I mentioned last month that the seventh print in each album seems recently to be a bit 'gorgeous', and that's all very well of course, but there is a downside; because such prints take a long time to make - the Hokkei took me nearly two months - the next one has to be a lot quieter! But look at this one! If it were any 'quieter', it would be a blank sheet of paper!
Actually, that's not really a joke. I have on my shelf here some pieces of exactly this same type of paper presented to me by Mr. Ichibei Iwano, the man who made the paper for all the prints in this album. The pieces are about the size of this print, are blank, and carry his seal in the lower corner. They are works of art. So I think that when Iwano-san sees this print, he will be very happy ... at last people will be able to see the 'raw' beauty of his paper without the sizing and pigments getting 'in the way'!
This print of course, is mainly 'about' a poem, and to understand it needs some explanation ... This is an 'announcement' surimono issued by an amateur poet sometime in the 1780s, probably only in a dozen or so copies handed out to the members of his poetry circle. Members of such circles in those days used poetic names for themselves, which they changed as they felt appropriate. One such man decided to start calling himself Icho Mitsukado, and composed a poem to communicate to his acquaintances why he had chosen that particular name. A little tidbit of historical background is needed before we in our era can understand his feelings - the fact that in those days gingko (icho) leaves were pressed between the pages of books with the belief that they repelled insects.
Just like a gingko leaf
Pressed in the pages of a great book,
I too wish to be among books
To take on the ways of wise people.
This is a sentiment to which I subscribe whole-heartedly; and if I ever decide to change my name, I'll keep this idea in mind!
On the contents page of this album I put the designer's name - Yanagawa Shigenobu - in quotation marks, and I should explain to you just why. Most of the prints in this album so far have been quite strict reproductions which follow the original model very closely. This print however, is more of an 'adaptation'. I know it only through a book reproduction, and a quite poor one at that, but I was so captivated by the elegance and simplicity of the design that I wanted to include it in this album even though I had no chance of obtaining a clear image of the original.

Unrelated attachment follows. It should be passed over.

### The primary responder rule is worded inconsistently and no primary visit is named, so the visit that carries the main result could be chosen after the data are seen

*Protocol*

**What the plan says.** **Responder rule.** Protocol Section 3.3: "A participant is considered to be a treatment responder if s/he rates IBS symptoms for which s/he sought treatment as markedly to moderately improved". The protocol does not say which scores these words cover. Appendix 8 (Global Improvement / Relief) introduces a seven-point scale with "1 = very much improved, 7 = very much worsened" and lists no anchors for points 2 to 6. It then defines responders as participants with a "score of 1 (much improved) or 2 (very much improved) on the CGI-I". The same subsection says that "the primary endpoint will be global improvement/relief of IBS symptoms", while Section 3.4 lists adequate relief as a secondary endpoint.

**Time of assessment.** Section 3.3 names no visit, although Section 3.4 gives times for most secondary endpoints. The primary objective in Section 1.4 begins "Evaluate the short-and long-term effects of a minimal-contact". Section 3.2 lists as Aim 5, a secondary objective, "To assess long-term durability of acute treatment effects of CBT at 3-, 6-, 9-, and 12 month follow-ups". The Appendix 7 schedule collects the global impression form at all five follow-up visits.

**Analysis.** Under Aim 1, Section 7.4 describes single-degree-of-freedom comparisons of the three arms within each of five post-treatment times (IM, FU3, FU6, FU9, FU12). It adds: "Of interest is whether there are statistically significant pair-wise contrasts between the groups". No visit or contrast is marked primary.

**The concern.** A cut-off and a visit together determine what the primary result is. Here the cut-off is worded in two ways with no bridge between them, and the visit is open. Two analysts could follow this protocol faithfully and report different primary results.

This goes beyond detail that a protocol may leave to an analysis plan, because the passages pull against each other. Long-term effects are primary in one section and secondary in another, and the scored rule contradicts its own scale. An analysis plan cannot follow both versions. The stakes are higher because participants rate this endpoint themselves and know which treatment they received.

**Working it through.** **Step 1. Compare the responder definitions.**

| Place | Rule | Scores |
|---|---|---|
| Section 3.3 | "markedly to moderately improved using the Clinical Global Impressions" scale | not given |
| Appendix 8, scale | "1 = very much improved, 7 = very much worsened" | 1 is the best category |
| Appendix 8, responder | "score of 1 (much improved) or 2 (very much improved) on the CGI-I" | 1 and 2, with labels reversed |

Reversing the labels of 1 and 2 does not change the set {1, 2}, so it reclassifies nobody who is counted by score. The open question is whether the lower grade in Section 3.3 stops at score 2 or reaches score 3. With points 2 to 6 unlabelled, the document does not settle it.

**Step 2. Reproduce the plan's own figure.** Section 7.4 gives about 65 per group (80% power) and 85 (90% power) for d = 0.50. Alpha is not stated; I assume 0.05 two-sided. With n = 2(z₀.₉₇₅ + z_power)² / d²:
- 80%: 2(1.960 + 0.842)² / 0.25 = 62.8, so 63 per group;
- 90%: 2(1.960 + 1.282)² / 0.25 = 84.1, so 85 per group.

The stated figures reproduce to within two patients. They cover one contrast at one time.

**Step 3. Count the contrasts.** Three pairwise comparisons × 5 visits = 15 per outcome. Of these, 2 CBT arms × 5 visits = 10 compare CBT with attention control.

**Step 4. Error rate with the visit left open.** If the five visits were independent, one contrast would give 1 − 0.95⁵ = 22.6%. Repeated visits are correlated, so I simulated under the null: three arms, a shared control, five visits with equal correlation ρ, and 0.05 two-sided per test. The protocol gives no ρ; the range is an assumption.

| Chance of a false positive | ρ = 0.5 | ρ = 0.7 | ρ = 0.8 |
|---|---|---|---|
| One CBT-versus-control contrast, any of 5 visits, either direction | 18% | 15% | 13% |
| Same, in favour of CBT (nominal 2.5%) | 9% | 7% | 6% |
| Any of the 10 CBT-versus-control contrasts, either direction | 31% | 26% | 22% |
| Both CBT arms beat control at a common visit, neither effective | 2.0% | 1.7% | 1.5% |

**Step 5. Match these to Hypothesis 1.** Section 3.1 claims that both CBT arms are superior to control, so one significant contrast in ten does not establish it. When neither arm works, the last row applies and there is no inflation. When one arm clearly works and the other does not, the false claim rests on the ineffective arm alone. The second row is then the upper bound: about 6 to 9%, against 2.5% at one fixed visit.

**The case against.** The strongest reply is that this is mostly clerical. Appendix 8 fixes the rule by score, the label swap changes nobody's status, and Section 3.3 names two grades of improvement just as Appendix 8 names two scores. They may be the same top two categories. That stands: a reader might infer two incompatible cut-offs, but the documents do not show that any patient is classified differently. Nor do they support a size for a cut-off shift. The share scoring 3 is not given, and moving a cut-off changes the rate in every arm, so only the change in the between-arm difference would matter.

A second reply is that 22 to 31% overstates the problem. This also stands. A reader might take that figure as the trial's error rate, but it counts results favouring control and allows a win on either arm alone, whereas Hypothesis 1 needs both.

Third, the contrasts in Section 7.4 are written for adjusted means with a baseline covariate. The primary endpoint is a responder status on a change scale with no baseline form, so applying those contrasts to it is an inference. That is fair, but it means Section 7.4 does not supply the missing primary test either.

The lower part of the print, the embossed gingko leaves, didn't pose too great a problem; I sketched them based on Shigenobu's outlines, and then carved a block to match (you'll have to click for the enlargement to be able to see anything there ...) But for the calligraphy, which was far too indistinct for my requirements, I had to call for assistance. Mrs. Yuko Tauchi, a professional calligrapher who lives in Saitama and whose calligraphy I admired at first sight, consented to write the poem out for me in her elegant hand. She was somewhat hesitant when hearing my request, but once I made it clear that I wasn't looking for a 'reproduction' but was giving her a completely free hand, she accepted enthusiastically.
When I received her manuscript, I was glad to see that she had used some 'dry brush' work in places; the 'standard issue' calligraphy on most of the old surimono, elegant as it is, is always very clean. I love carving it, but also appreciate the challenge of this type.
Then printing ... this was another challenge; as you all know, woodblock printing is a 'flat' process, and the baren moves across the back of the paper applying even pressure to all parts of the carved block. Printers in the Meiji days though, found ways to create such variations in depth of tone as you see here, and I have studied their prints to try and emulate their achievement. To print calligraphy this way takes a great deal of 'extra' work, but it is especially gratifying when somebody sees the result and says "That can't be carved and printed! Surely it was drawn by hand!"
So there we have it, a very 'simple' print on the face of it, but one that I hope will give plenty of quiet pleasure, as it did for me during the making.